Anna Case-Winters

In their teaching, Jesus assures his audience that he does not seek to abandon or abolish the Law but to fulfill it. In other words, the Law serves a purpose greater than itself–not sacrifice, but mercy. As a result, the particulars of the Law may be set aside in service of mercy, but mercy can never be set aside for the Law for a just and righteous outcome.

So who was Jesus talking about when he said he came to call the sinners? Who, in truth, needed to turn back toward God? Who is really sick and needs to be made well? Was it the one working for the empire or the one who thought they were already right with God because of their idolatry of the Law?

It’s not an accident that after the instruction to go and learn about mercy that a leader of the synagogue, likely a peer of those interrogating Jesus, arrives with humble desperation to plead for his daughter’s life–to plead for mercy. Merciful Jesus does not badger or berate the Pharisees, he simply responds to the need. On the journey, another with a need reaches them, and again, mercy flows from Jesus with healing power. No sacrifices were necessary. No rites or rituals were engaged; faith did the work. Finally, Jesus reaches the girl and takes her hand. Mercy lifts her up.

Mercy isn’t fair. It also is not arbitrary. Mercy is a choice…of love, compassion, and faithfulness. Mercy brought Christ into the world, and Mercy sends us out into the world to embrace, embody, and proclaim the kindom of God.


Reflection from Voices of People of African Descent
The 33rd General Synod adopted a Resolution to Recognize the United Nations International Decade for People of African Descent (2015-2024). As part of its implementation, Sermon and Weekly Seeds offers Reflection from Voices of People of African Descent related to the season or overall theme for additional consideration in sermon preparation and for individual and congregational study.
I was astonished that he was so happy. I relaxed, too, and we began to talk. It turned out that we were exactly the same age. Henry asked me questions about myself, and I asked him about his life. Within an hour we were both lost in conversation. We talked about everything. He told me about his family, and he told me about his trial. He asked me about law school and my family. We talked about music, we talked about prison, we talked about what’s important in life and what’s not. I was completely absorbed in our conversation. We laughed at times, and there were moments when he was very emotional and sad. We kept talking and talking, and it was only when I heard a loud bang on the door that I realized I’d stayed way past my allotted time for the legal visit. I looked at my watch. I’d been there three hours.
I must have looked pretty distraught. Henry kept saying, “Don’t worry, Bryan, don’t worry. Come back, okay….”
I looked at him and struggled to say something appropriate, something reassuring, something that expressed my gratitude to him for being so patient with me. But I couldn’t think of anything to say. Henry looked at me and smiled. The guard was shoving him toward the door roughly. I didn’t like the way Henry was being treated, but he continued to smile until, just before the guard could push him fully out of the room, he planted his feet to resist the officer’s shoving. He looked so calm. Then he did something completely unexpected. I watched him close his eyes and tilt his head back. I was confused by what he was doing, but then he opened his mouth and I understood. He began to sing. He had a tremendous baritone voice that was strong and clear. It startled both me and the guard, who stopped his pushing.
I’m pressing on, the upward way
New heights I’m gaining, every day
Still praying as, I’m onward bound
Lord, plant my feet on Higher Ground.
It was an old hymn they used to sing all the time in the church where I grew up. I hadn’t heard it in years. Henry sang slowly and with great sincerity and conviction. It took a moment before the officer recovered and resumed pushing him out the door. Because his ankles were shackled and his hands were locked behind his back, Henry almost stumbled when the guard shoved him forward. He had to waddle to keep his balance, but he kept on singing. I could hear him as he went down the hall:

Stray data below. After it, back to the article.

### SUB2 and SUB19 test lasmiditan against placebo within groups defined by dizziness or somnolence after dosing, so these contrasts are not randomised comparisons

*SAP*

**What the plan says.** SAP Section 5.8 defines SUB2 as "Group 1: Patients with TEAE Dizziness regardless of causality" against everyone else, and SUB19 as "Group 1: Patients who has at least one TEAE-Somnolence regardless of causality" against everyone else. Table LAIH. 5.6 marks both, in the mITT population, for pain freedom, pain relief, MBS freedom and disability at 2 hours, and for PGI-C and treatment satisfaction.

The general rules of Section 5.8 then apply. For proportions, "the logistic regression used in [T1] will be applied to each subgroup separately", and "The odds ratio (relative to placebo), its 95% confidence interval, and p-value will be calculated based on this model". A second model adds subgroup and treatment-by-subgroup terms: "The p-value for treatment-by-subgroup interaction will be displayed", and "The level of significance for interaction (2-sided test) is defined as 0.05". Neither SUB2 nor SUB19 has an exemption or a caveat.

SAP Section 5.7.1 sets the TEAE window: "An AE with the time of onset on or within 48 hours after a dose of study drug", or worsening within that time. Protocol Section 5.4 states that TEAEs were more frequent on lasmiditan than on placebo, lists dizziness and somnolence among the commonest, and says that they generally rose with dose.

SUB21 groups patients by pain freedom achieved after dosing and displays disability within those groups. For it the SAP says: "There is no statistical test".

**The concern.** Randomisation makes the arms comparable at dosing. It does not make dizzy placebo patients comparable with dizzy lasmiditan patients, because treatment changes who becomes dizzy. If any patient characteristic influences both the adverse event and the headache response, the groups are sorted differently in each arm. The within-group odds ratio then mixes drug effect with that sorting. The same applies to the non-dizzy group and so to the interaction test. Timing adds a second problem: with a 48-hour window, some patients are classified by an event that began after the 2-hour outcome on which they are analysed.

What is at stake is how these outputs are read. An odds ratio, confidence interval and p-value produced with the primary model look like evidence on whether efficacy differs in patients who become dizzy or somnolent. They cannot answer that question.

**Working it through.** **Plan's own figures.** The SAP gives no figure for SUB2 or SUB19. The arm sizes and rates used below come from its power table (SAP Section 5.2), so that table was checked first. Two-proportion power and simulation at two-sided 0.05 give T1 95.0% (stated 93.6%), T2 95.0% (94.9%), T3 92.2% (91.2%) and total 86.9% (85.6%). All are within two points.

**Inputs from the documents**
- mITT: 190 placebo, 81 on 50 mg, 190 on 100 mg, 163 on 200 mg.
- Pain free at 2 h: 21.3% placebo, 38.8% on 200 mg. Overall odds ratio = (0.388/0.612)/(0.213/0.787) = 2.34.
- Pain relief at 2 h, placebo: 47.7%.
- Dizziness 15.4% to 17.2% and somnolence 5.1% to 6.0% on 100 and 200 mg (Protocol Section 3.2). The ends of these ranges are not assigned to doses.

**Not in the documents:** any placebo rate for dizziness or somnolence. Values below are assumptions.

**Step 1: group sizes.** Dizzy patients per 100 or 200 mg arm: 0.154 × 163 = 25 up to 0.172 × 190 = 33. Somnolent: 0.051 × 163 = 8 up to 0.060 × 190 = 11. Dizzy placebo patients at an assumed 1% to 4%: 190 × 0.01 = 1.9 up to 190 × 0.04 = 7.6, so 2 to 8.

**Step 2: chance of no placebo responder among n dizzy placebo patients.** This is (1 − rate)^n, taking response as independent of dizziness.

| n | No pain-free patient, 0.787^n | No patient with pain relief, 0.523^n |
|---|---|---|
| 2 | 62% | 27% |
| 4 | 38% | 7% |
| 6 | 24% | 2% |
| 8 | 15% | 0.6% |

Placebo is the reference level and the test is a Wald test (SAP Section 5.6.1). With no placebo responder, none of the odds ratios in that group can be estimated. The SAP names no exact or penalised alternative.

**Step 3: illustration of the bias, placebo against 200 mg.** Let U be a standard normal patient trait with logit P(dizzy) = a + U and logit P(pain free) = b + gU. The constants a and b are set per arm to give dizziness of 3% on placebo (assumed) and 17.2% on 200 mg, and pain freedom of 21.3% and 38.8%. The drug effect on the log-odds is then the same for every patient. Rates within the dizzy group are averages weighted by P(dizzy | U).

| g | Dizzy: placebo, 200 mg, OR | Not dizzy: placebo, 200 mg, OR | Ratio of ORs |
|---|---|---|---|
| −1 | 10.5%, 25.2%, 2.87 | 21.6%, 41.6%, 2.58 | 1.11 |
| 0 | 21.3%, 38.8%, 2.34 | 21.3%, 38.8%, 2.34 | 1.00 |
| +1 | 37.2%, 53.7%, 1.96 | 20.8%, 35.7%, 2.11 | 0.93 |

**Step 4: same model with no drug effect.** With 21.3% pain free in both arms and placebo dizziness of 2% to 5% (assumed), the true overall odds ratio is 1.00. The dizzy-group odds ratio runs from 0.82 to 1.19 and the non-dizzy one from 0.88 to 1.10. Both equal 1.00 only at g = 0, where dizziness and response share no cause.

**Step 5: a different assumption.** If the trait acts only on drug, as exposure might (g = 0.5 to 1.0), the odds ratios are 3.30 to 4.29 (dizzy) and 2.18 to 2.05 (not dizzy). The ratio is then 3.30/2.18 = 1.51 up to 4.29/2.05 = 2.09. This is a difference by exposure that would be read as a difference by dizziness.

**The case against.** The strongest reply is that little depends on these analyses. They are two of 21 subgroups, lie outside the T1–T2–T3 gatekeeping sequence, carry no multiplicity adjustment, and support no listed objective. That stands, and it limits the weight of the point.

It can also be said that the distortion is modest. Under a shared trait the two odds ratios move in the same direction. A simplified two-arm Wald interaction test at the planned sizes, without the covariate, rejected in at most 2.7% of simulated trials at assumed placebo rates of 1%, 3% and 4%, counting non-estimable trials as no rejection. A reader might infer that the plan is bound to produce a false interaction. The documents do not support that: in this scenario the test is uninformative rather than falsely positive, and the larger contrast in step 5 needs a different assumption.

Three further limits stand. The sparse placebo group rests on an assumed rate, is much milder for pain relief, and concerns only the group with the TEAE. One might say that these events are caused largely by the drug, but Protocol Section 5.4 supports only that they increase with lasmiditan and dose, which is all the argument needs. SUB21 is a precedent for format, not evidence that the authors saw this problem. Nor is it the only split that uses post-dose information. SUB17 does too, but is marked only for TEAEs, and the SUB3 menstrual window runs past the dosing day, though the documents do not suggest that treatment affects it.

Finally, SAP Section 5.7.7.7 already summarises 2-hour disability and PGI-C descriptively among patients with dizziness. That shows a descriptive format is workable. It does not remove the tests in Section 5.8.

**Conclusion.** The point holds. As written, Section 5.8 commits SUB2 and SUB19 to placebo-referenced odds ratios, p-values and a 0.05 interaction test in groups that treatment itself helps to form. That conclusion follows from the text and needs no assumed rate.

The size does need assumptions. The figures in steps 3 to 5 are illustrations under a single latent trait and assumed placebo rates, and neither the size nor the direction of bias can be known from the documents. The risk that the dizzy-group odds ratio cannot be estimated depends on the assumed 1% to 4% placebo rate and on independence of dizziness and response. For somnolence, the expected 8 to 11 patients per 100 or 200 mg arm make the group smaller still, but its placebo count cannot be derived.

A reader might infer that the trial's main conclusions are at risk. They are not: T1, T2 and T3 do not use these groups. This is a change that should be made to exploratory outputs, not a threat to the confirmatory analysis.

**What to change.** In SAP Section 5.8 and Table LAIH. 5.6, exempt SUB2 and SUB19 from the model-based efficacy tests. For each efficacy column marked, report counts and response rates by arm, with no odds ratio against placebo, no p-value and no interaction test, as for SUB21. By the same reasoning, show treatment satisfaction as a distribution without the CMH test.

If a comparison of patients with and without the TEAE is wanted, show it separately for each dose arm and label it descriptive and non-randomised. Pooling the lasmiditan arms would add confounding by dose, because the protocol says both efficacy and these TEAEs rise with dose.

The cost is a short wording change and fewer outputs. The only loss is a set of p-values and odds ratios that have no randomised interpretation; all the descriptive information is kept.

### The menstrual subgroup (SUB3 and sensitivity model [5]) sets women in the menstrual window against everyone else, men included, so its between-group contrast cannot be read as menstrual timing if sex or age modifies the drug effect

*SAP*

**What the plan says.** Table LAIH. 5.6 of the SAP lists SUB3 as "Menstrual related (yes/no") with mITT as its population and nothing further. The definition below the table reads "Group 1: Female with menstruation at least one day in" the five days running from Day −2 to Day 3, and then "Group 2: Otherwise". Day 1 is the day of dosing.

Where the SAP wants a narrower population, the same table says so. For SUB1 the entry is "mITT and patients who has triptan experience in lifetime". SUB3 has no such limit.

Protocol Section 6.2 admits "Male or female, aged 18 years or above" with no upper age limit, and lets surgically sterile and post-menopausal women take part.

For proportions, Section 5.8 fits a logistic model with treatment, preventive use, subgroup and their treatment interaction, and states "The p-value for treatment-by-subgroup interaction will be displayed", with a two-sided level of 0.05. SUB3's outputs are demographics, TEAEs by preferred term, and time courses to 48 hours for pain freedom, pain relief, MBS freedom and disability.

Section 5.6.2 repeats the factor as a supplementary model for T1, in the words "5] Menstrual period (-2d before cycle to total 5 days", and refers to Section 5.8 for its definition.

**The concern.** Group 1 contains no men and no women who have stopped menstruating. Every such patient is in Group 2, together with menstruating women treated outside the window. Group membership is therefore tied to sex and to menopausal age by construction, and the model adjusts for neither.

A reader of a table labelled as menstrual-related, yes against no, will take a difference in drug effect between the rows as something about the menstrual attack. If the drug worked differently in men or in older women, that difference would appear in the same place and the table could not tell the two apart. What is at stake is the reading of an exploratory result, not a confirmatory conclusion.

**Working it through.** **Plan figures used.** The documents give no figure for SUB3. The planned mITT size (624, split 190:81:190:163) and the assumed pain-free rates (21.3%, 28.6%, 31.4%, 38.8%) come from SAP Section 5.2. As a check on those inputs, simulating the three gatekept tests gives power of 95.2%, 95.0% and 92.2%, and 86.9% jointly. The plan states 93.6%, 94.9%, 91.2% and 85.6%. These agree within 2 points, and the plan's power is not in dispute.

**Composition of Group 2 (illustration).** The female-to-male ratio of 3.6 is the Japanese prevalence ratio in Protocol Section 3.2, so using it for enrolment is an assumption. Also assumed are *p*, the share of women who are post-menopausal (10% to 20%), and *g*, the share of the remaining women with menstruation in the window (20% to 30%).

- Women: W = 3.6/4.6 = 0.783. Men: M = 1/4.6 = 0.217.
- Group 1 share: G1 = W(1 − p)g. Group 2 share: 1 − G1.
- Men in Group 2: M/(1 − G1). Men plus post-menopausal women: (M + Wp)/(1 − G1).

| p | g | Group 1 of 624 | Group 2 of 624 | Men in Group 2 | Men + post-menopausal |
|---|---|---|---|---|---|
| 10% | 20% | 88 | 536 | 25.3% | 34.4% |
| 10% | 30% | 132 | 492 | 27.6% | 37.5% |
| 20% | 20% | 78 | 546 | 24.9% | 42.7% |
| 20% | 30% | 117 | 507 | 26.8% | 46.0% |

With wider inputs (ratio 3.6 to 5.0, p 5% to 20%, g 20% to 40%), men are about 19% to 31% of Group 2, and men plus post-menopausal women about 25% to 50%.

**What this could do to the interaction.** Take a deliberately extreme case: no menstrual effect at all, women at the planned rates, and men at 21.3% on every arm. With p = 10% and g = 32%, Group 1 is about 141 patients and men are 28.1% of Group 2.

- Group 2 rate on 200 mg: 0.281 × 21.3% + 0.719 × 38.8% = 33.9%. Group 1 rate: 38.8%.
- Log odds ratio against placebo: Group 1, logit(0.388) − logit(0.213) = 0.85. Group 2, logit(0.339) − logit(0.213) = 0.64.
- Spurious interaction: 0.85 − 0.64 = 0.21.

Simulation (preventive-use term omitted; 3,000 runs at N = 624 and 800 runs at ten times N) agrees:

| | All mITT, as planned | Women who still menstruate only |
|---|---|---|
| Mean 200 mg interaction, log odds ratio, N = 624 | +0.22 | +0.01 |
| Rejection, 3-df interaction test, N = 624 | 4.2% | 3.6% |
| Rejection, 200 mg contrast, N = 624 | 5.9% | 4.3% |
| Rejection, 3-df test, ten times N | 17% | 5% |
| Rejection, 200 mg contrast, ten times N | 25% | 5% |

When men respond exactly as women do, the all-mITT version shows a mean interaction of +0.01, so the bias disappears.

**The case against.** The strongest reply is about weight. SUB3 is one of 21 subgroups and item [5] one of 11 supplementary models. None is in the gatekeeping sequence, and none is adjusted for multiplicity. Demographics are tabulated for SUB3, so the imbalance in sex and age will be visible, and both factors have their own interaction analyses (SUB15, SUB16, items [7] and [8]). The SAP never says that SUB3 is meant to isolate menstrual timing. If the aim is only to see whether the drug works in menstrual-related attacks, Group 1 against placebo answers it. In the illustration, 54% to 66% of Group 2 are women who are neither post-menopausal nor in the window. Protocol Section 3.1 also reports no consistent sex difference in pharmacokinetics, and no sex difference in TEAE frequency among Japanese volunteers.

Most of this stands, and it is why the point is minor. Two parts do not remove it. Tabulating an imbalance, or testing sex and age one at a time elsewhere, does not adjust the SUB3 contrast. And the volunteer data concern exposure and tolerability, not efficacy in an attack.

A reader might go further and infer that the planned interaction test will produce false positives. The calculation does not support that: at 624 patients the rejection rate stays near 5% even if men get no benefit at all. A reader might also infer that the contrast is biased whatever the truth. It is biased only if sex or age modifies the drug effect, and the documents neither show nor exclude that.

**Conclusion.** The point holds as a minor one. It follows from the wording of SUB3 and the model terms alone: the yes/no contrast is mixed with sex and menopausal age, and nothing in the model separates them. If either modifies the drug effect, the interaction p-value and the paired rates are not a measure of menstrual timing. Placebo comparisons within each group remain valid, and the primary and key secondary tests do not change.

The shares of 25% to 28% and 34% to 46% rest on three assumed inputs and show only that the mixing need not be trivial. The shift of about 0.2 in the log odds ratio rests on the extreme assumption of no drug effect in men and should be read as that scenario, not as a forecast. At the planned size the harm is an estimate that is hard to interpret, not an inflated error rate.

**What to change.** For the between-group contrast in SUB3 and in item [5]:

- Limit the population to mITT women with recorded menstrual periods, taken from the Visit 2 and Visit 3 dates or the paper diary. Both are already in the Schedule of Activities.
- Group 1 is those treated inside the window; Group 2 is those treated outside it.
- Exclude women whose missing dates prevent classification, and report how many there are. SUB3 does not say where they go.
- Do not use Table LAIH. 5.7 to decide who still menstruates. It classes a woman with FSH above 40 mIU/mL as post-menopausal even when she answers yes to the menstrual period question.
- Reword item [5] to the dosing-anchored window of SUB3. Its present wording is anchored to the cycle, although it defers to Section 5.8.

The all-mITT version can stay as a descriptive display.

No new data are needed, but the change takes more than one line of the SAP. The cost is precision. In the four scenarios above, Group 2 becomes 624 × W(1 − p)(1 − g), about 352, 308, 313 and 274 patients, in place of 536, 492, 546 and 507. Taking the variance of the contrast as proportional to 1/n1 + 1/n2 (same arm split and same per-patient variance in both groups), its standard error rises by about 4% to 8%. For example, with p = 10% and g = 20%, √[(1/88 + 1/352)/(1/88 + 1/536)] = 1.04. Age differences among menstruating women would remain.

Lord lift me up, and let me stand
By faith on Heaven’s tableland
A higher plane, that I have found
Lord, plant my feet on Higher Ground.
I sat down, completely stunned. Henry’s voice was filled with desire. I experienced his song as a precious gift. I had come into the prison with such anxiety and fear about his willingness to tolerate my inadequacy. I didn’t expect him to be compassionate or generous. I had no right to expect anything from a condemned man on death row. Yet he gave me an astonishing measure of his humanity. In that moment, Henry altered something in my understanding of human potential, redemption, and hopefulness.
—Bryan Stevenson, Just Mercy: A Story of Justice and Redemption

For Further Reflection
“There is a God, there always has been. I see him here, in the eyes of the people in this [hospital] corridor of desperation. This is the real house of God, this is where those who have lost God will find Him… there is a God, there has to be, and now I will pray, I will pray that He will forgive that I have neglected Him all of these years, forgive that I have betrayed, lied, and sinned with impunity only to turn to Him now in my hour of need. I pray that He is as merciful, benevolent, and gracious as His book says He is.” ― Khaled Hosseini
“The world will give you that once in awhile, a brief timeout; the boxing bell rings and you go to your corner, where somebody dabs mercy on your beat-up life.” ― Sue Monk Kidd
“I have always found that mercy bears richer fruits than strict justice.” ― Abraham Lincoln

Works Cited
Carter, Warren. “Matthew.” Gale A. Yee, Ed. Fortress Commentary on the Bible: Two Volume Set. Minneapolis: Fortress Press, 2014.
Case-Winters, Anna. Matthew: A Theological Commentary on the Bible (Belief: a Theological Commentary on the Bible. Louisville: Westminster John Knox Press, 2015.

Suggested Congregational Response to the Reflection
Invite the gathered community to the consider their understanding of mercy in relation to faith.

The Rev. Dr. Cheryl A. Lindsay, Minister for Worship and Theology (, also serves a local church pastor and worship scholar-practitioner with a particular interest in the proclamation of the word in gathered communities. You’re invited to share your reflections on this text in the comments on our Facebook page:

A Bible study version of this reflection is at Weekly Seeds.

Lectionary Texts
Genesis 12:1-9 and Psalm 33:1-12 • Hosea 5:15-6:6 and Psalm 50:7-15 • Romans 4:13-25 • Matthew 9:9-13, 18-26